- Sections 2 and 3 of this mapping describe how the stateful nature of EPP is preserved through managed sessions and controlled message exchanges.
- Section 3 of this mapping notes that command pipelining is possible with TCP, though batch-oriented processing (combining multiple EPP commands in a single data unit) is not permitted.
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- Section 4 of this mapping describes features to frame data units by explicitly specifying the number of octets used to represent a data unit.
EPP as-is provides only simple client authentication services using identifiers and plain text passwords. A passive attack is sufficient to recover client identifiers and passwords, allowing trivial command forgery. Protection against most other common attacks MUST be provided by other layered protocols.
EPP provides protection against replay attacks through command idempotency. A replayed or repeated command will not change the state of any object in any way, though denial of service through consumption of connection resources is a possibility.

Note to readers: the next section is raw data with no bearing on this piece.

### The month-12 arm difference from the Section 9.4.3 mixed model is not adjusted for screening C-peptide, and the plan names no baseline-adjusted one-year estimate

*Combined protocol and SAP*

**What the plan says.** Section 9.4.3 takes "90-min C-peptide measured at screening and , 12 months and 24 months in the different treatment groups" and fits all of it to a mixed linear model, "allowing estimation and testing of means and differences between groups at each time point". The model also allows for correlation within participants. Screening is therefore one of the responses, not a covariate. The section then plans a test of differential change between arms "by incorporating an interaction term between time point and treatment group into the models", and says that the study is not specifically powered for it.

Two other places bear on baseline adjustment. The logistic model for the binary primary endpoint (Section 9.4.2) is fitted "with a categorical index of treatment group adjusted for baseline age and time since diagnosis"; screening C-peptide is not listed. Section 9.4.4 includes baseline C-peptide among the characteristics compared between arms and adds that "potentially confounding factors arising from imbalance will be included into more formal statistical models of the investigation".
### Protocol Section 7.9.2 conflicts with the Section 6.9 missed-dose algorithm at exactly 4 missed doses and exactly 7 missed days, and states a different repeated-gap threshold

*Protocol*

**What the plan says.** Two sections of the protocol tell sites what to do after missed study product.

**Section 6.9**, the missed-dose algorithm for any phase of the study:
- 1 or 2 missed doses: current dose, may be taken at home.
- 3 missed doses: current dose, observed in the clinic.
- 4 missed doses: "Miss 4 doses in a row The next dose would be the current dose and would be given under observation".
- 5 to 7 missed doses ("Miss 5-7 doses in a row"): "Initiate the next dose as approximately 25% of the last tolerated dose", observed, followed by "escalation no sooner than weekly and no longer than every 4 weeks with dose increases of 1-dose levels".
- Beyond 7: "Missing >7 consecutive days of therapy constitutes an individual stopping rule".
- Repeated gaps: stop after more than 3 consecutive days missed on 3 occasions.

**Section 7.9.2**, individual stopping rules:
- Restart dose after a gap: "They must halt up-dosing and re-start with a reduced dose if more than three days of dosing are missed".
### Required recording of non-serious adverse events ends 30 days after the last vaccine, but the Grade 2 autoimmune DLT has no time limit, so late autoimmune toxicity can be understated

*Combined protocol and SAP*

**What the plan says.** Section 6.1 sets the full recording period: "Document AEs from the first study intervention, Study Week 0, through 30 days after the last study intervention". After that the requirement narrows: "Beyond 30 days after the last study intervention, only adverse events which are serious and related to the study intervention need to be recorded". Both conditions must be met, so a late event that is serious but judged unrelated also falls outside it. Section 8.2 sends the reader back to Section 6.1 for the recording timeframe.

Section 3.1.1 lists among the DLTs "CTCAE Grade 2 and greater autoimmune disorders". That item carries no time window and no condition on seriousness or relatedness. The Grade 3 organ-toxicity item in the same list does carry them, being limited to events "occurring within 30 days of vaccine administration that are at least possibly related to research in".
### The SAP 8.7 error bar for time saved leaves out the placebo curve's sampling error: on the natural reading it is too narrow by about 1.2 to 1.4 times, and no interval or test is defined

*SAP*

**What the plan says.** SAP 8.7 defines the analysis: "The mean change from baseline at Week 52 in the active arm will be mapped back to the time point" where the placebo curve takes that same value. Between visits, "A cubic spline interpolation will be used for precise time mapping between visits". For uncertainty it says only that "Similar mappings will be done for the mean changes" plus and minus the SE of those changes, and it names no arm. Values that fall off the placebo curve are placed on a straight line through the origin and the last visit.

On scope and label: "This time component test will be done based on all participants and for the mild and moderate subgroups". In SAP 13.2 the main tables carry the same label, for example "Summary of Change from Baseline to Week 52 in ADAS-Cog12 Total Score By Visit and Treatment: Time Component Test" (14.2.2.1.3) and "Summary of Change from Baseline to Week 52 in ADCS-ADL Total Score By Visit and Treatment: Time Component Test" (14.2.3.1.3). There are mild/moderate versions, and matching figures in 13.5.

When layered over TCP, the Transport Layer Security (TLS) Protocol described in [RFC2246] MUST be used to prevent eavesdropping, tampering, and command forgery attacks. Implementations of TLS often contain a US-exportable cryptographic mode that SHOULD NOT be used to protect EPP. Clients and servers desiring high security SHOULD instead use TLS with cryptographic algorithms that are less susceptible to compromise.
Mutual client and server authentication using the TLS Handshake Protocol is REQUIRED. Signatures on the complete certificate chain for both client machine and server machine MUST be validated as part of the TLS handshake. Information included in the client and server certificates, such as validity periods and machine names, MUST also be validated. EPP service MUST NOT be granted until successful